Concretely, this could translate into a financial aid of up to $1.5 million from the collective that would have been otherwise borrowed from banks at an interest rate. Once the CSU’s $1.85 million commitment, the project’s estimated cost of slightly above $6 million will mean only around half of the total amount will have to be borrowed from traditional financial institutions.

Getting involved with social and solidarity economy

In a presentation that took place during last week’s CSU meeting, the Chantier’s Chief Executive Officer Nancy Neamtan presented what it meant to participate in the social and solidarity economy.

Described as an alternative to the traditional economic system mainly looking to create profits, this new approach to economic development is primarily focused on community participation and empowerment, and on individual and collective responsibility.

Neamtan stressed the fact that by participating in social and solidarity economy, investors and involved communities learn to “use money in a different way” so to effectively change the way the current economic structures work.

According to VP External and Advocacy Terry Wilkings, this project will operate under the idea of ‘patient capital’ that does not necessitate quick paybacks.

“We have a very unique service at the CSU, which is the off-campus Housing and Job Bank; other university student unions do not provide this level of service. However, repeatedly what we hear from the staff members and coordinators is that they’re servicing students when they’re already in crisis mode. Instead of lobbying the municipal government, what we would like to do is demonstrate feasible alternatives that replace the tenant-landlord relationship with cooperative student ownership,” he said.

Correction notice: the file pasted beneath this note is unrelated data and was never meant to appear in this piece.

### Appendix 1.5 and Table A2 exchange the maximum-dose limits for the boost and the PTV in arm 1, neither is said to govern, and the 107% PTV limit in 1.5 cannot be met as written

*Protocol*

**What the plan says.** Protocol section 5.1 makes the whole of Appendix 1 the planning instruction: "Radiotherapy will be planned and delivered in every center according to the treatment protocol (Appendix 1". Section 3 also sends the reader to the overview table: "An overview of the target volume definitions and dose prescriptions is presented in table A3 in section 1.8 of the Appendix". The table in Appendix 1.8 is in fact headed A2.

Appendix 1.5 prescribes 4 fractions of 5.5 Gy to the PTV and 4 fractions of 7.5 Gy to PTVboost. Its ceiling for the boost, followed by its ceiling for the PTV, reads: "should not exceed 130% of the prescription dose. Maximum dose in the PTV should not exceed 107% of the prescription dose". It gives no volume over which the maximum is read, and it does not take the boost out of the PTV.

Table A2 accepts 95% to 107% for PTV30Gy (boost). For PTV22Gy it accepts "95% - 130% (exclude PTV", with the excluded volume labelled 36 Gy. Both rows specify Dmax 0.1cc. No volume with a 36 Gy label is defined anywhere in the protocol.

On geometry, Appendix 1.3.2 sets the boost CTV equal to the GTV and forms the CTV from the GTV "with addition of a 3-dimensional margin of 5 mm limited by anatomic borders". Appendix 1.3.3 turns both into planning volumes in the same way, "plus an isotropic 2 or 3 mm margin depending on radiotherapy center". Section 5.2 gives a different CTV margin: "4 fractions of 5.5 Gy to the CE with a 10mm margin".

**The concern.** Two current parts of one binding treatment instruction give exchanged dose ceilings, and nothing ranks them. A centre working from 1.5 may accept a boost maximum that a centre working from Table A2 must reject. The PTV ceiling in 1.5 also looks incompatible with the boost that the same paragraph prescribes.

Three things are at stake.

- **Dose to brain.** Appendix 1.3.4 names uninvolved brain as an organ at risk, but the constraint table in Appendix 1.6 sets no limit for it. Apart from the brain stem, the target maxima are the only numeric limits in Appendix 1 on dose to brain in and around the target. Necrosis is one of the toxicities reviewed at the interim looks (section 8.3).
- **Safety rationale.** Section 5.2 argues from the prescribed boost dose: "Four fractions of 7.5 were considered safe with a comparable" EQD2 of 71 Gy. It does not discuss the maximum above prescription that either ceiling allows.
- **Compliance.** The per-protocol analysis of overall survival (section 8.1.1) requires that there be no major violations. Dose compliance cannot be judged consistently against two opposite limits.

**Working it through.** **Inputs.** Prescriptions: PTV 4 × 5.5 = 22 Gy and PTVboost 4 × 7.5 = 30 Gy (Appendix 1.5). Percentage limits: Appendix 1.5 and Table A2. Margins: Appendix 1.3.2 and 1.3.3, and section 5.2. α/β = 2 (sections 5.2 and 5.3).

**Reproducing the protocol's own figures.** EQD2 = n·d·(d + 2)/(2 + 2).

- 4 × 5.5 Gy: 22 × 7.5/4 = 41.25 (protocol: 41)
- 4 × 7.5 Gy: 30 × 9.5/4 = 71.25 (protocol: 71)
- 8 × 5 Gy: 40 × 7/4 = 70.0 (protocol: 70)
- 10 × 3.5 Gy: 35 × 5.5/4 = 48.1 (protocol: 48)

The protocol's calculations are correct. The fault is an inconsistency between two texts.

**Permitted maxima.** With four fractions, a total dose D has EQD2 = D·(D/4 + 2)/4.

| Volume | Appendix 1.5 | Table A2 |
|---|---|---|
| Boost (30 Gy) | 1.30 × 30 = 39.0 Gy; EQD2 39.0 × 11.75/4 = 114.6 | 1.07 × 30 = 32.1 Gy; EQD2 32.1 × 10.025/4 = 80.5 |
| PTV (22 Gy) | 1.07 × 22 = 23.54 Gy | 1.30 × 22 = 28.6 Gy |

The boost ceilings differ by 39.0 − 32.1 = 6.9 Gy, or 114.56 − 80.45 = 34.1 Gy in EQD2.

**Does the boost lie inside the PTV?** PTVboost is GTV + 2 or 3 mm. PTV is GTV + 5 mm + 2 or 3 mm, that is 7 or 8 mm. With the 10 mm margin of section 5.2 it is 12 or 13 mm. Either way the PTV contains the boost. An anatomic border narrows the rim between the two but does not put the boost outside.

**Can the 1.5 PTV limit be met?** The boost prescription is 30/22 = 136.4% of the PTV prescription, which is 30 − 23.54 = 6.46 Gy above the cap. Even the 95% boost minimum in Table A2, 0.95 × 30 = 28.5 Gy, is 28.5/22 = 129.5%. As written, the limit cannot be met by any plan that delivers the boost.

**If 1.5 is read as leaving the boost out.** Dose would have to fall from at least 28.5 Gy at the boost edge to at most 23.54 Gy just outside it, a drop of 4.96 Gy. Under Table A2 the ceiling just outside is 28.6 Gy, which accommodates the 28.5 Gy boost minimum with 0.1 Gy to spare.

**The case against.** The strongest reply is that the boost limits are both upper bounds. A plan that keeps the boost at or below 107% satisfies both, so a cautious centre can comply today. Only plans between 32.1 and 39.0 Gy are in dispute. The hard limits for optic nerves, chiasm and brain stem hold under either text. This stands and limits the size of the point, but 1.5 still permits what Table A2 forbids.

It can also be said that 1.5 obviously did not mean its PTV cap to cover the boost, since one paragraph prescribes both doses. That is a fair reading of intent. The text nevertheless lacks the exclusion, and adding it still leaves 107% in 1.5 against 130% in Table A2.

What it means for Concordia students

At the next elections, the CSU will present to the student body a referendum question asking if they’re willing to approve the creation of a fund to be used in this above-mentioned housing project. It will also ask approval for a contribution of up to $1.85 million to the project from the student space fund.

For now, no precise timeline was offered by the CSU concerning the actual housing project, most probably due to the fact that it is still in the early stages. Once operational, it will take somewhere between 12 and 17 years to pay back, thanks to a unique and flexible payback schedule and depending on interest rate fluctuations which will see the banks being paid back first and the patient capital investors able to wait.

Since the building is an asset, once the loan is repaid it can be further leveraged to help fund for more student housing, thus perpetuating the cycle.

There are currently two examples of housing co-ops for Quebec students: in Sherbrooke and in Trois-Rivieres.

Concordia’s co-op housing rundown:

Cost, per room: $425-$450/room (80 per cent of median), including heating and electricity.

Where: Undetermined yet, but will be in a region with low median rent, but within a 20 minute radius from the downtown campus.

How big: 100-150 beds.

Structure: Self managing co-op, which means lower management and staff costs, but no front desk, meal plans, or security (unless the co-op is willing to pay more for those services).

Support: Budget accounts for administrative personnel for collecting accounting, rent, insurance coverage, reparation and maintenance.

Leases: 12-month leases, can be sublet, and can be renewed each year (unlike current student housing which forces tenants to move out after the first year.)

Governance: Nine-person board made up of six tenant-member directors, and three support-members.

To find out more, attend Concordia’s first student housing fair on Tuesday, Feb. 17 at the LB Atrium from 11 a.m. to 4 p.m.